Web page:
Legendary Women of Colombia
Legendary Women of Colombia
At least three monuments immortalize the prominent presence of legendary women in Colombia’s past. Two are erected in Santa Fe de Antioquia, near Medellin, a city mostly remembered for her infamous son, the drug lord Pablo Escobar. The third is in Cartagena on the Colombian coast of the Caribbean. Map of Colombia
1. Indigenous Woman
The shapely outline of an Indigenous woman is prominently displayed in the centro historico of Santa Fe de Antioquia near Medellin. She represents those who were abused, terrorized and raped by the conquering Spanish. In her left hand, she holds ears of corn, symbolizing the first cultivated food of her people. In her right, she holds a severed penis from a Spanish warrior. This stark image represents her sisters’ revenge for brutal indignities forced on them by invading soldiers.
2. Famous Gold Digger
On the same pedestal, but facing the opposite direction, is a memorial to Maria Centeno who lived between 1570 and 1645. Known as the most famous gold digger, she was a woman of perseverance who “faced nature tenaciously and men with strength. Choosing poison as her weapon, she murdered four of her five husbands, gaining money and property from each marriage. When she became rich and powerful, Maria Centeno served as onetime governor of the province.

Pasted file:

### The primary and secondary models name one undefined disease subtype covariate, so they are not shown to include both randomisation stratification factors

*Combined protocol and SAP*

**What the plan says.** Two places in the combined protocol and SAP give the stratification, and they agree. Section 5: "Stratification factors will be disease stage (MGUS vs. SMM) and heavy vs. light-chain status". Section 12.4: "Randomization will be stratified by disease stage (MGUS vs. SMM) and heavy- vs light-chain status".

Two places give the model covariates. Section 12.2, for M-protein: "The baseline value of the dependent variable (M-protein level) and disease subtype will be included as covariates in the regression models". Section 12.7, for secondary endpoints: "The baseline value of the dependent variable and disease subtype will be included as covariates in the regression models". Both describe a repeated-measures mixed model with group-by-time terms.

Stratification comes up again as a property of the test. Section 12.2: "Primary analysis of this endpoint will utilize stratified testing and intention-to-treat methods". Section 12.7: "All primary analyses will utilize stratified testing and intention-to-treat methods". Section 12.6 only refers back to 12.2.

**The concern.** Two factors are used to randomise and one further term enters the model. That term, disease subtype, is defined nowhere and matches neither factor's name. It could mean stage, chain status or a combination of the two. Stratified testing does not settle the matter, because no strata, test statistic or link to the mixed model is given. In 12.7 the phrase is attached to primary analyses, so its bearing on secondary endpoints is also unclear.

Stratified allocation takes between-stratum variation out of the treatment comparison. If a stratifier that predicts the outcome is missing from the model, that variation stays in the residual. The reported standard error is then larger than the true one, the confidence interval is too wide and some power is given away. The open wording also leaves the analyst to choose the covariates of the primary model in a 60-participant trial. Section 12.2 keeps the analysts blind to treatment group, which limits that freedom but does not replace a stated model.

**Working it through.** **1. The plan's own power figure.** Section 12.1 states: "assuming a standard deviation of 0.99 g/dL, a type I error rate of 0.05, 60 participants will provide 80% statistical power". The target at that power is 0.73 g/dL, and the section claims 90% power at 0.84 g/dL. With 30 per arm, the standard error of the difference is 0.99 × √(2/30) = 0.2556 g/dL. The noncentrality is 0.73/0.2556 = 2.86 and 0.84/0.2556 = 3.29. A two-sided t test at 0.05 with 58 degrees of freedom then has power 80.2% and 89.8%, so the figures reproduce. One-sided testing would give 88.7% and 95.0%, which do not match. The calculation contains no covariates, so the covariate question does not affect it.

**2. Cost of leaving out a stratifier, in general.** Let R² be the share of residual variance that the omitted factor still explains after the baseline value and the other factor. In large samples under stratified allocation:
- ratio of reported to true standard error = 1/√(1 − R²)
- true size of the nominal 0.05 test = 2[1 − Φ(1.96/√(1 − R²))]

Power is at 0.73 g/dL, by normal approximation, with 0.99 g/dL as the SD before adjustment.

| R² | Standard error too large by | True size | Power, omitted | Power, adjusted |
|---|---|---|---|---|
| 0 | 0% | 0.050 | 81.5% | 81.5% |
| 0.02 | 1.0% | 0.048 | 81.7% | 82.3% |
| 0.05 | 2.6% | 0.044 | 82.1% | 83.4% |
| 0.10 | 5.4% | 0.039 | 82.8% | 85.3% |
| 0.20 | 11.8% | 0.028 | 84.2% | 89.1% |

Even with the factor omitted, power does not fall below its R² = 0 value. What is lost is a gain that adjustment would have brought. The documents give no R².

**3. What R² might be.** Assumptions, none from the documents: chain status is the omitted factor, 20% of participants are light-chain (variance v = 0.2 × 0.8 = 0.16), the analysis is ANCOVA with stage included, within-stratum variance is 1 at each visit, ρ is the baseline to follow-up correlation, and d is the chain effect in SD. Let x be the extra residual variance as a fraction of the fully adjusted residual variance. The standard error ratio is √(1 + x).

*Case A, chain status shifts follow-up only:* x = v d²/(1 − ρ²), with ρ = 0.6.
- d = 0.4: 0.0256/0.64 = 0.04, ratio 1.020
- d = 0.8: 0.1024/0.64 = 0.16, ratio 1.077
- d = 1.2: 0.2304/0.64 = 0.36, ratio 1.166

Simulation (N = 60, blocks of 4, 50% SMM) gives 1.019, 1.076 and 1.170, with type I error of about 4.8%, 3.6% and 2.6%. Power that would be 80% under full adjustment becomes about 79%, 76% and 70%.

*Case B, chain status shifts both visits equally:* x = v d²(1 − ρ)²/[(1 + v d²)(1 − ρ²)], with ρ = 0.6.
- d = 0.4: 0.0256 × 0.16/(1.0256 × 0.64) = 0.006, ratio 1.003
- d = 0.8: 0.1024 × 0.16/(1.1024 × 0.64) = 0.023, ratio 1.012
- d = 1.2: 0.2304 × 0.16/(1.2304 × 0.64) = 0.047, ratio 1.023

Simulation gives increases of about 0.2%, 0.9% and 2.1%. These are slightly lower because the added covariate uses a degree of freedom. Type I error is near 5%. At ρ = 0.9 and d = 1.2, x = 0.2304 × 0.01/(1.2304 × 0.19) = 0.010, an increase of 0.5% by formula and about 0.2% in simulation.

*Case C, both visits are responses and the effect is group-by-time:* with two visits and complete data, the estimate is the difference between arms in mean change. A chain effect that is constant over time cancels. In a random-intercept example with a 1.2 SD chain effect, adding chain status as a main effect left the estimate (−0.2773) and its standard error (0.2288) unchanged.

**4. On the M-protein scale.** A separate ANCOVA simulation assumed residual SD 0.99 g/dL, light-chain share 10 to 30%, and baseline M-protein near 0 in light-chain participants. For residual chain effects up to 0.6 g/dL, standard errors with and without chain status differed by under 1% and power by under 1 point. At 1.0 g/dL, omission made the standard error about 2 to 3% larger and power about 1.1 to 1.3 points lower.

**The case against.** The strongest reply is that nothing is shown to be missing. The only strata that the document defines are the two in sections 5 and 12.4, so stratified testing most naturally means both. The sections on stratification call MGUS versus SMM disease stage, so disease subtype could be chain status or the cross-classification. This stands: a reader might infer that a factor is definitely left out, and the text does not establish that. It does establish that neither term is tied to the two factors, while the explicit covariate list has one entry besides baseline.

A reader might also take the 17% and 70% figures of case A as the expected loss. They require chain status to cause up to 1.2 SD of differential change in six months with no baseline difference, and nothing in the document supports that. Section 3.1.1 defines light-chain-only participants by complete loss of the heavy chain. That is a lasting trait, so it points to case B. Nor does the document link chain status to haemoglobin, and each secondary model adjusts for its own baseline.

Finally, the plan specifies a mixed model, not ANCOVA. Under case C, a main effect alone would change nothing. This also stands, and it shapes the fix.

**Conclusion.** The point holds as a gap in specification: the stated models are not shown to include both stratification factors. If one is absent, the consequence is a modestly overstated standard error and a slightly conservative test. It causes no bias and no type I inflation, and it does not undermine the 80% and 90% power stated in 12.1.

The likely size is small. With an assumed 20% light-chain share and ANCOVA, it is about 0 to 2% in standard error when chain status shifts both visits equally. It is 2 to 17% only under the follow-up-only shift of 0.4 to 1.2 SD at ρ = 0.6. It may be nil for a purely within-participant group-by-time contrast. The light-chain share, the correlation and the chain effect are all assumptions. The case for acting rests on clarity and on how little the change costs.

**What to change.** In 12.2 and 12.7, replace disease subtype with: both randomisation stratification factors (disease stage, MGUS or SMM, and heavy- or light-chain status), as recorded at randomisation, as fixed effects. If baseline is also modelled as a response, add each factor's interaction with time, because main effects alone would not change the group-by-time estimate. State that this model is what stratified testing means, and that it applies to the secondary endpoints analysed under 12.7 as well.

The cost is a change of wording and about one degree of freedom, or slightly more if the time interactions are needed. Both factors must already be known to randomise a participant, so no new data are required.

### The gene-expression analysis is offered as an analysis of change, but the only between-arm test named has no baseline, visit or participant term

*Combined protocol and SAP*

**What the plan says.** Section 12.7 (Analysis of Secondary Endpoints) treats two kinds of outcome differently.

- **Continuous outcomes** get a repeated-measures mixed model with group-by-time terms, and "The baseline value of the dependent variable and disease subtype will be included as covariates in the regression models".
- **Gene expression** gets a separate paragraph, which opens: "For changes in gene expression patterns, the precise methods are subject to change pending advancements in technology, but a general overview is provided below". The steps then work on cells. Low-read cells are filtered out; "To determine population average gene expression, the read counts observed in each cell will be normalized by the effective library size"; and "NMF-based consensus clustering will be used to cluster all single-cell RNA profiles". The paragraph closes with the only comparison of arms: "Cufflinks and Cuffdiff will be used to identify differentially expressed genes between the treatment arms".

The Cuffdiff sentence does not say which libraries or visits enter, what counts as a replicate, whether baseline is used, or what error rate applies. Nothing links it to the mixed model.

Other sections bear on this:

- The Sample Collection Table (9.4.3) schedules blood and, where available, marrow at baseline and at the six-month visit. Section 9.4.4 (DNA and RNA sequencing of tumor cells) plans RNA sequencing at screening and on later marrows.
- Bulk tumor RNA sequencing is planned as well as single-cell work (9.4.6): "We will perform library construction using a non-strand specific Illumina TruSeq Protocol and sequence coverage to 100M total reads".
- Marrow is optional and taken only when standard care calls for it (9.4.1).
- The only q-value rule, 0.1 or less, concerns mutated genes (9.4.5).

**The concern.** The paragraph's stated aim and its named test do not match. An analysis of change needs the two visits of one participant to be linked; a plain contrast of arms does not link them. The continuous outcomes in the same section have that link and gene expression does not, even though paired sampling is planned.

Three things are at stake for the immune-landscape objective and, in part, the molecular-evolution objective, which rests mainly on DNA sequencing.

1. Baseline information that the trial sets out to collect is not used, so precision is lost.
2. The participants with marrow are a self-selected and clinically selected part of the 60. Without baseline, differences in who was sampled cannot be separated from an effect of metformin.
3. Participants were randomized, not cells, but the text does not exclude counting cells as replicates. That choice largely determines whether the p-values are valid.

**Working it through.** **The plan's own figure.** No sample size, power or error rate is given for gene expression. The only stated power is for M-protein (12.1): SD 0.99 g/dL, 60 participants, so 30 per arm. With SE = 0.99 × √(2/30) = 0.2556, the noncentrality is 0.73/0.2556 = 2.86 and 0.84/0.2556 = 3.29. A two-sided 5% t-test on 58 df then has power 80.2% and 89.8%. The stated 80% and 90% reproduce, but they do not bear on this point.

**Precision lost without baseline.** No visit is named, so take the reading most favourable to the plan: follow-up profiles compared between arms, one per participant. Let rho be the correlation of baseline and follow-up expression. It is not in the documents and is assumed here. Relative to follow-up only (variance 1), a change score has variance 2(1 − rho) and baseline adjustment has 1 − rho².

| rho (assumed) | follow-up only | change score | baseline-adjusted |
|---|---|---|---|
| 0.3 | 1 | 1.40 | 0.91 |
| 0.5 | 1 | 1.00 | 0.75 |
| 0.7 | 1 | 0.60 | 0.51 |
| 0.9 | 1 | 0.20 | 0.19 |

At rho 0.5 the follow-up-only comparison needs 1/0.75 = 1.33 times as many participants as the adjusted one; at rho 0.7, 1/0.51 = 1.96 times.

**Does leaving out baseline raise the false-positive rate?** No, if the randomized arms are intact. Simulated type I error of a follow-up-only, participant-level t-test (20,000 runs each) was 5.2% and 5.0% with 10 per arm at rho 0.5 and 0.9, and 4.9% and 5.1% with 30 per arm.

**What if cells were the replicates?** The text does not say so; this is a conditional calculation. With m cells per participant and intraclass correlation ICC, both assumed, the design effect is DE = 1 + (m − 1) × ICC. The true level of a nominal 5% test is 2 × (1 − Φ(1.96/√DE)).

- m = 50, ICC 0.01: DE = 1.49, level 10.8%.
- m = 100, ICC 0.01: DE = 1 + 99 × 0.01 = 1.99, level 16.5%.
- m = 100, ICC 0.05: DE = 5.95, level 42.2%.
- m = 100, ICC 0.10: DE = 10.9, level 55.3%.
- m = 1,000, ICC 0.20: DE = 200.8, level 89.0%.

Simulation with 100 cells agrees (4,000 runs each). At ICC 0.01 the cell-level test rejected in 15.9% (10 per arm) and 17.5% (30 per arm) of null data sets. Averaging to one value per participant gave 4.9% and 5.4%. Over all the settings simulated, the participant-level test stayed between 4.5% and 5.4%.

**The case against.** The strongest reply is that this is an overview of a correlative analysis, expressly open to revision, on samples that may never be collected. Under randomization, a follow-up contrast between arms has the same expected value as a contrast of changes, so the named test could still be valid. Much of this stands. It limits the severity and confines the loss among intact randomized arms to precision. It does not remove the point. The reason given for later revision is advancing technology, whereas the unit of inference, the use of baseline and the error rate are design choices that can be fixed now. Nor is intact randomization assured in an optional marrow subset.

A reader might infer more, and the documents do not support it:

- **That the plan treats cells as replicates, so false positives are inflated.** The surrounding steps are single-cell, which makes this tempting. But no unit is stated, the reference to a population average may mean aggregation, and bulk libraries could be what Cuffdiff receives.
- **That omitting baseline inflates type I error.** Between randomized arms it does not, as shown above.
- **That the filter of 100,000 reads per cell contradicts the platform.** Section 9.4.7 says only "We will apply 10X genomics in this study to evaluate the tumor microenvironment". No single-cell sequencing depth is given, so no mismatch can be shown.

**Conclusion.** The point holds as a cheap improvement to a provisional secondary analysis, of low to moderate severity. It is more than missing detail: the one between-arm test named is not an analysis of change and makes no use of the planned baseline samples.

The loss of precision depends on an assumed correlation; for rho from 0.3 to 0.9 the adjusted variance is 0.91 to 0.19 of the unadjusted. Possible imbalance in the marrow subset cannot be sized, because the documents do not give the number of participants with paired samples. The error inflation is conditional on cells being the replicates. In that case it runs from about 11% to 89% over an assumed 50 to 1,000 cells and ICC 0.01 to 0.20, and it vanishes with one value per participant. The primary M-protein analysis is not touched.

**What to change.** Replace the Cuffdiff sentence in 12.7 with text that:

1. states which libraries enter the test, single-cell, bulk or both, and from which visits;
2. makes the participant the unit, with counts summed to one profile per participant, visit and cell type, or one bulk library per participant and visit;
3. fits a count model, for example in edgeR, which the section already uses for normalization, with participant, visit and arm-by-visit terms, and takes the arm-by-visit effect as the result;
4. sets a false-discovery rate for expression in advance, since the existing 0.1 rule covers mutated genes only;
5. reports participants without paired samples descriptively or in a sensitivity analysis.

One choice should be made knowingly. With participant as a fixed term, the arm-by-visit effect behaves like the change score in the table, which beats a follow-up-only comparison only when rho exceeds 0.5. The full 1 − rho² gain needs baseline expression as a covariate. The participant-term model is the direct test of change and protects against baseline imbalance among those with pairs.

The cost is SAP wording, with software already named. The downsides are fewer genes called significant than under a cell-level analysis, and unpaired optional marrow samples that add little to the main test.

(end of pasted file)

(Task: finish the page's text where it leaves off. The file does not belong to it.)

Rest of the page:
3. Indigenous Traitor or Maligned Heroine?
In the port city of Cartagena on Colombia’s Caribbean coast stands a monument to India Catalina.
When the Spanish invaded the coast, they captured India Catalina, daughter of a local cacique (native chief). She was forced to relocate to Santo Domingo, now capital of the Dominican Republic. There, believing her an orphan, a high-ranking Spanish official bought her. As a result, India was baptized and educated in Santo Domingo.
When she matured, India fell in love with a military captain; he promised to return her to her homeland.
India’s ability to speak both Spanish and the Indigenous language of her people proved a valuable asset for the Spanish conqueror, Heredia.
The eventual founder of Cartagena, Heredia welcomed India aboard his vessel. Using her as his interpreter, he manoeuvered the capture of the local Indigenous population. Scholars argue that, without the translation skills of India, there would have been a higher death toll among her people.
Eventually India married Heredia’s nephew and moved to Seville, Spain, where history no longer recorded her.
Because she is regarded a traitor, India Catalina is not held in high regard among locals today.
Cover/Featured Photo – Botero‘s ‘Woman with Mirror’. “I fatten my characters to give them sensuality”, he says.
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Travelled: Winter, 2012